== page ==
28 Aug The Kafkaesque “Diciotti” Case in Italy: Does Keeping 177 People on a Boat Amount to an Arbitrary Deprivation of Liberty?
[Massimo Frigo is a Senior Legal Adviser of the International Commission of Jurist’s Europe Programme.]
In these days, the world saw unfolding before its eyes the absurd (yet not isolated) and Kafkaesque situation of an Italian Government trying to prevent a boat of the Italian coastguard to board an Italian harbor.
What is worse is that the ship of the Italian coastguard was carrying 177 people on board rescued in the Mediterranean Sea.
The boat in question is called “Ubaldo Diciotti” and was anchored at the port of Catania (Sicily), but the 177 persons on board could not get to land for five days, blocked by order of the Minister of the Interior, Matto Salvini. They were finally allowed to disembark in the night between Saturday 25 and Sunday 26 August. Matteo Salvini had earlier threatened that he would not let anyone land until he got any agreement from “the EU” about their relocation in other countries.
Setting aside the many questions with regard to the duties of rescue and the current EU laws and political implications surrounding migration, this case highlights what would appear to be a set of violations of the right to liberty of the persons aboard.
As correctly identified by Italy’s National Prevention Mechanism, the 177 people aboard were “in a condition of de facto deprivation of liberty” and this may amount to violations of articles 5 of the European Convention on Human Rights, and 12 of the Italian Constitution, i.e. the right to liberty, enshrined as well in article 9 of the International Covenant on Civil and Political Rights.
Indeed, it is established, under the international law of the sea and under international human rights law, that when a person is on a boat flying the flag of one State, it is under such State’s jurisdiction. And of course when that boat is a boat of the State’s coastguard they are under the effective control of the State, which in itself is a basis for juridiction. In the landmark case Hirsi Jamaa and others v Italy, the European Court of Human Rights ruled that:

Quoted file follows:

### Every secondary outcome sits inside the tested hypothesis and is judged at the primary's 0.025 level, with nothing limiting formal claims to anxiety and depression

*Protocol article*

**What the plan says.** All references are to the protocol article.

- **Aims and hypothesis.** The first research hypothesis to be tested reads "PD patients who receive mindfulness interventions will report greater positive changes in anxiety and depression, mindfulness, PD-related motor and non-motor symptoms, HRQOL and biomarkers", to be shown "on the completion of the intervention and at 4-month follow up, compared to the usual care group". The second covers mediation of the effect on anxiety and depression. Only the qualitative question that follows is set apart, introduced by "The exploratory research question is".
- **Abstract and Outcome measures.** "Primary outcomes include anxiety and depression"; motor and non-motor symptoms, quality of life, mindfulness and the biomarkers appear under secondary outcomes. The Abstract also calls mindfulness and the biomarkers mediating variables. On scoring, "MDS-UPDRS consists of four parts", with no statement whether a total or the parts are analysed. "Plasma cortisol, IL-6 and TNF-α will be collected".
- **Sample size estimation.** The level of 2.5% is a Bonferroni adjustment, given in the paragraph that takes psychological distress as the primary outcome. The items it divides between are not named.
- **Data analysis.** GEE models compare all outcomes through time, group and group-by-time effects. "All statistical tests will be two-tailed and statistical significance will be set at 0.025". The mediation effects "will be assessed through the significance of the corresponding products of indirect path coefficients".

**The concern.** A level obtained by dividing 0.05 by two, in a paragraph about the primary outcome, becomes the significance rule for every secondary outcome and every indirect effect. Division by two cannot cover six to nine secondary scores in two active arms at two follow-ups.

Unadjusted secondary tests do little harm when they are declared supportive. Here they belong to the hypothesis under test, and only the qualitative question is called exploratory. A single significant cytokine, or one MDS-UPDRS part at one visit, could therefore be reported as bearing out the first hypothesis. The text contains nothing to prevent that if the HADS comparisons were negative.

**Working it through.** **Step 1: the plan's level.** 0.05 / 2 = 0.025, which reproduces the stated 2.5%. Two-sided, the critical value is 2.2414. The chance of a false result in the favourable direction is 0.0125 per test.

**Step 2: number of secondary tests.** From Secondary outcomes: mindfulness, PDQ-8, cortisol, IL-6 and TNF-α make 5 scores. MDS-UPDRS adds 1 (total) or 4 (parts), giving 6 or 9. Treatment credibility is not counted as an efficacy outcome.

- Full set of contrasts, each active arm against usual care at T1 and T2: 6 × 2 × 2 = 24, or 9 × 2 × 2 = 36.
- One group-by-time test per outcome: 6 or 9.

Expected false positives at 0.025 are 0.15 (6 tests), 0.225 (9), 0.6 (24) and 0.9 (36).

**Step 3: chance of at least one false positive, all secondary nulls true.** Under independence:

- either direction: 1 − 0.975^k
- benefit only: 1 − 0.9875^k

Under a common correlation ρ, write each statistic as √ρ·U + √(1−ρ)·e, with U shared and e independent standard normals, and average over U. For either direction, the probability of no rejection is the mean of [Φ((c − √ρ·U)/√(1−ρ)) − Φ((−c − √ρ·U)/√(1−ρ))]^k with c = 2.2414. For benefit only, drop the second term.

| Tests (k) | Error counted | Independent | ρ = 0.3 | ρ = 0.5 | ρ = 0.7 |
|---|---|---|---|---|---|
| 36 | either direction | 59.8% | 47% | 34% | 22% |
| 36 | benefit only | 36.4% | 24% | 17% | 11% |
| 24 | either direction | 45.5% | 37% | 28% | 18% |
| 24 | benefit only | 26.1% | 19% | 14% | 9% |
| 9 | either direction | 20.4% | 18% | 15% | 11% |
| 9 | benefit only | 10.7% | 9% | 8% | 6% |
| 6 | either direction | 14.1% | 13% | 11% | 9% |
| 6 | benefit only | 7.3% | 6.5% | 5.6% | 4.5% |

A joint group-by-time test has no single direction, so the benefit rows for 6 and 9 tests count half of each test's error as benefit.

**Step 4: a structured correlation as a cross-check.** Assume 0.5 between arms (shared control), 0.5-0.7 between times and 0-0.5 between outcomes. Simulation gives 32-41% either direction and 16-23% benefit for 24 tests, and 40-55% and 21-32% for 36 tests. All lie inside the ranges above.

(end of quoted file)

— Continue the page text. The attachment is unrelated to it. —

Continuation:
… by virtue of the relevant provisions of the law of the sea, a vessel sailing on the high seas is subject to the exclusive jurisdiction of the State of the flag it is flying. This principleof international law has led the Court to recognise, in cases concerning acts carried out on board vessels flying a State’s flag, in the same way as registered aircraft, cases of extraterritorial exercise of the jurisdiction of that State …. Where there is control over another, this is de jurecontrol exercised by the State in question over the individuals concerned.
The Court observes, furthermore, that the above-mentioned principle is enshrined in domestic law in Article 4 of the Italian Navigation Code and is not disputed by the Government … . It concludes that the instant case does indeed constitute a case of extraterritorial exercise of jurisdiction by Italy capable of engaging that State’s responsibility under the Convention.
The 177 people aboard the Diciotti were therefore already in Italy for all purposes of international and national law. Any action aimed at preventing their disembarkment was therefore pointless, from a legal point of view, if aimed at preventing them from reaching Italy, but effective to influence public perceptions.
The 177 people were already entitled to access an asylum procedure in Italy as well as to be ensured the enjoyment of their human rights by the Italian Government.
Because the passengers were already under Italy’s jurisdiction, the Italian Government must respect, protect and fulfil their human rights, including the right to liberty.
This entails that no one may be deprived of his or her liberty save under certain circumstances “in accordance with a procedure prescribed by law” (article 5.1 ECHR, article 9.1. ICCPR) and that, even in such cases, they should “be informed promptly, in a language [they] understand, of the reasons of (their) arrest and of any charges against [them]” (article 5.2 ECHR, article 9.2 ICCPR) and are entitled to challenge the lawfulness of their deprivation of liberty before before a court that must decide speedily about it (article 5.4 ECHR, article 9.4 ICCPR).
The first question to answer is whether preventing 177 people aboard an Italian coastguard boat from disembarking qualifies as a deprivation of liberty.